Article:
I Found Hope and Security

Divine intervention. It's how a young woman named Elizabeth explains her arrival at The Hope House and the brighter days that followed.When Liz first arrived at The Hope House a year and a half ago she was a crystal meth addict with no home and nowhere to go. Liz's sister said she heard The Hope House was a good place to get help and took Liz to the Welland shelter.  Ironically, that was the first time Liz and her sister had talked in more than three years. Since then, that sister has been one of Liz's strongest supporters and best friends. "I probably wouldn't have found it on my own," says Liz, noting if she hadn't arrived at The Hope House back then she would have "floated" with her backpack and remained addicted to crystal meth. "I hated it," said Liz of her first nights at the shelter.


Liz shares that she was so high she didn't sleep, and stuffed towels under the door of her room to keep the light out.  The Hope House has rules about bringing drugs or drug paraphernalia into the shelter, but Liz broke those rules, and admits to exploiting other shelter residents to make money and get drugs. Before arriving at The Hope House Liz moved place to place, losing all of her possessions in the process. Throughout the moving, she says she "always cared" that she was basically homeless. "I wanted to be secure," she said. "I hadn't been secure in so long I forgot what it was like." The security offered by The Hope House was the first step in Liz's rehabilitation. While she had a room and a safe place to stay, what Liz didn't have was access to drugs or the resources to deal drugs to her friends. An interaction on Facebook, in which someone who was supposed to be a good friend ignored Liz because she didn't have any drugs to offer, highlighted how she lived and how she was treated by people she thought were her friends. "I didn't want to get treated like that anymore," she says, explaining the turning point that led her to stop taking crystal meth. "I went to rehab. I've been clean ever since."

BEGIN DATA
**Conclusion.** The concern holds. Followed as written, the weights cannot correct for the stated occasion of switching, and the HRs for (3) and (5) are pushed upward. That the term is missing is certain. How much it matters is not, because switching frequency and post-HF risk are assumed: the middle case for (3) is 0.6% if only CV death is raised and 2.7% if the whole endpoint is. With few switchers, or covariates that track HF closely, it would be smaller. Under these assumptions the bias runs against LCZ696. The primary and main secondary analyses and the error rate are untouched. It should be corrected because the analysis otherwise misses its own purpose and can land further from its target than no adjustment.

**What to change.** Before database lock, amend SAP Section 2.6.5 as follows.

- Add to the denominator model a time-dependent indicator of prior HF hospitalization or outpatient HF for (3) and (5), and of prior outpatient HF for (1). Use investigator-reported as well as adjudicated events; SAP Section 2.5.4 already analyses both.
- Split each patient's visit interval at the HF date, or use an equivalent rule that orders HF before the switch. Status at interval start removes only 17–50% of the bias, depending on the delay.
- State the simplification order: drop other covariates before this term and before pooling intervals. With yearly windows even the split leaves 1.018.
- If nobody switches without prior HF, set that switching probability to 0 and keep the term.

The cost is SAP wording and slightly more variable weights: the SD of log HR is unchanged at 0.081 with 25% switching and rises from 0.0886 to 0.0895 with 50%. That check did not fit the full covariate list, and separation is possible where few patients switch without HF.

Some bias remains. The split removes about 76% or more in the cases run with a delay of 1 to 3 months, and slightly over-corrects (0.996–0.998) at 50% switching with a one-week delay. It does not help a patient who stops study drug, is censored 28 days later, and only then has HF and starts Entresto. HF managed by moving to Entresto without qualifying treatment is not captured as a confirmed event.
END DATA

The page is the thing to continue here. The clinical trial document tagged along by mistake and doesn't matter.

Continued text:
Now clean for a year and a half, the 21-year-old says she was killing herself before getting sober, explaining she was taking more and more drugs just to feel normal. "I feel good," she says of her sobriety. "I still want to get high. That will never go away." Despite the desire to go back to her meth-infused life, Liz is proud of what she's achieved and looks forward to a bright future. In the year and a half since she got clean, Liz has finished high school, completed a college course and is currently finishing an apprenticeship in hairstyling. "The future is bright," she says. "The darkest night is always followed by the brightest day." Liz's sobriety didn't come easy. The first week, she said, she slept all the time - exhausted from withdrawals. The first month, says Liz, was worse. "It was brutal. I had emotions again. The Hope House staff were there for me, they talked me through it," says Liz, explaining she felt comfortable talking to them because they understood what she was going through. "I'm grateful to The Hope House staff," she says. Liz, now living on her own for the first time in her life and loving it, says she openly shares her story of addiction and recovery to help others struggling with their own addictions. "I was destined to be more than a junkie."


Liz's sobriety and her success finishing school and working toward a career is a result of support from The Hope Centre. That support extends to members of the community who volunteer or require the services the centre provides, whether it is a hot meal, a warm bed, or the skills needed for a better life.